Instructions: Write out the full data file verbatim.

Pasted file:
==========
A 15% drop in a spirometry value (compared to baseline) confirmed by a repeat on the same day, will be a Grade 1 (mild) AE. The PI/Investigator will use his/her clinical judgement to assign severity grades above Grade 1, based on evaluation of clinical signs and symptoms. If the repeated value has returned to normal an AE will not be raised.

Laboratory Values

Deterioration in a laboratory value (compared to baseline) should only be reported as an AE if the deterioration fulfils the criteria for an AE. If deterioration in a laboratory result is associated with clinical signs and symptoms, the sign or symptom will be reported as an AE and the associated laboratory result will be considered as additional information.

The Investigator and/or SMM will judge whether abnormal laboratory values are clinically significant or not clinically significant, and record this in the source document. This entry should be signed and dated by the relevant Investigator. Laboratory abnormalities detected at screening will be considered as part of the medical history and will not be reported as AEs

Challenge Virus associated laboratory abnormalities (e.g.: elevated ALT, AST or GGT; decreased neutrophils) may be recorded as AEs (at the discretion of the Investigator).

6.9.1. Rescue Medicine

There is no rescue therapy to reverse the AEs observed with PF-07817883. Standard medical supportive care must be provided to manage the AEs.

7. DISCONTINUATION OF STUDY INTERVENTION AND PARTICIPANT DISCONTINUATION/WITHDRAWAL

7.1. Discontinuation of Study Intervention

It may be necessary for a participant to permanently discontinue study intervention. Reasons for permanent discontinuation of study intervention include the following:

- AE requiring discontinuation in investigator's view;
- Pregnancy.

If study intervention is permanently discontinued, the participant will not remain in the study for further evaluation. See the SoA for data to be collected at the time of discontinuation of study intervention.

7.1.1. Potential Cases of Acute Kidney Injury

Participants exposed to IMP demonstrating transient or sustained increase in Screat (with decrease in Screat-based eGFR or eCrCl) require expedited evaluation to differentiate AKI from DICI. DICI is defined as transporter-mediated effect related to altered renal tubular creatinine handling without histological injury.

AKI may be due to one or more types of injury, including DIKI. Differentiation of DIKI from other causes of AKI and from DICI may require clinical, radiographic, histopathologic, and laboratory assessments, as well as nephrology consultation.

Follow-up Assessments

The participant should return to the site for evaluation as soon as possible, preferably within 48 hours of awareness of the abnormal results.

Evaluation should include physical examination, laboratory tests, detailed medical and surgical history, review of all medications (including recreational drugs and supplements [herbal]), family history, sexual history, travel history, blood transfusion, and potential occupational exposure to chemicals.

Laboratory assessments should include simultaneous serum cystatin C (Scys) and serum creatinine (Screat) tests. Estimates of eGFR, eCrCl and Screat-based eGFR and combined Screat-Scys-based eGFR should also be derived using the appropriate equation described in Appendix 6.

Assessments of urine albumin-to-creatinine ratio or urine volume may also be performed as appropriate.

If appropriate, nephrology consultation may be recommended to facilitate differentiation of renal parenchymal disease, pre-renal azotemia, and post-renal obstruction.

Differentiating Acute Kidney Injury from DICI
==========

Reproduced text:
A 15% drop in a spirometry value (compared to baseline) confirmed by a repeat on the same day, will be a Grade 1 (mild) AE. The PI/Investigator will use his/her clinical judgement to assign severity grades above Grade 1, based on evaluation of clinical signs and symptoms. If the repeated value has returned to normal an AE will not be raised.

Laboratory Values

Deterioration in a laboratory value (compared to baseline) should only be reported as an AE if the deterioration fulfils the criteria for an AE. If deterioration in a laboratory result is associated with clinical signs and symptoms, the sign or symptom will be reported as an AE and the associated laboratory result will be considered as additional information.

The Investigator and/or SMM will judge whether abnormal laboratory values are clinically significant or not clinically significant, and record this in the source document. This entry should be signed and dated by the relevant Investigator. Laboratory abnormalities detected at screening will be considered as part of the medical history and will not be reported as AEs

Challenge Virus associated laboratory abnormalities (e.g.: elevated ALT, AST or GGT; decreased neutrophils) may be recorded as AEs (at the discretion of the Investigator).

6.9.1. Rescue Medicine

There is no rescue therapy to reverse the AEs observed with PF-07817883. Standard medical supportive care must be provided to manage the AEs.

7. DISCONTINUATION OF STUDY INTERVENTION AND PARTICIPANT DISCONTINUATION/WITHDRAWAL

7.1. Discontinuation of Study Intervention

It may be necessary for a participant to permanently discontinue study intervention. Reasons for permanent discontinuation of study intervention include the following:

- AE requiring discontinuation in investigator's view;
- Pregnancy.

If study intervention is permanently discontinued, the participant will not remain in the study for further evaluation. See the SoA for data to be collected at the time of discontinuation of study intervention.

7.1.1. Potential Cases of Acute Kidney Injury

Participants exposed to IMP demonstrating transient or sustained increase in Screat (with decrease in Screat-based eGFR or eCrCl) require expedited evaluation to differentiate AKI from DICI. DICI is defined as transporter-mediated effect related to altered renal tubular creatinine handling without histological injury.

AKI may be due to one or more types of injury, including DIKI. Differentiation of DIKI from other causes of AKI and from DICI may require clinical, radiographic, histopathologic, and laboratory assessments, as well as nephrology consultation.

Follow-up Assessments

The participant should return to the site for evaluation as soon as possible, preferably within 48 hours of awareness of the abnormal results.

Evaluation should include physical examination, laboratory tests, detailed medical and surgical history, review of all medications (including recreational drugs and supplements [herbal]), family history, sexual history, travel history, blood transfusion, and potential occupational exposure to chemicals.

Laboratory assessments should include simultaneous serum cystatin C (Scys) and serum creatinine (Screat) tests. Estimates of eGFR, eCrCl and Screat-based eGFR and combined Screat-Scys-based eGFR should also be derived using the appropriate equation described in Appendix 6.

Assessments of urine albumin-to-creatinine ratio or urine volume may also be performed as appropriate.

If appropriate, nephrology consultation may be recommended to facilitate differentiation of renal parenchymal disease, pre-renal azotemia, and post-renal obstruction.

Differentiating Acute Kidney Injury from DICI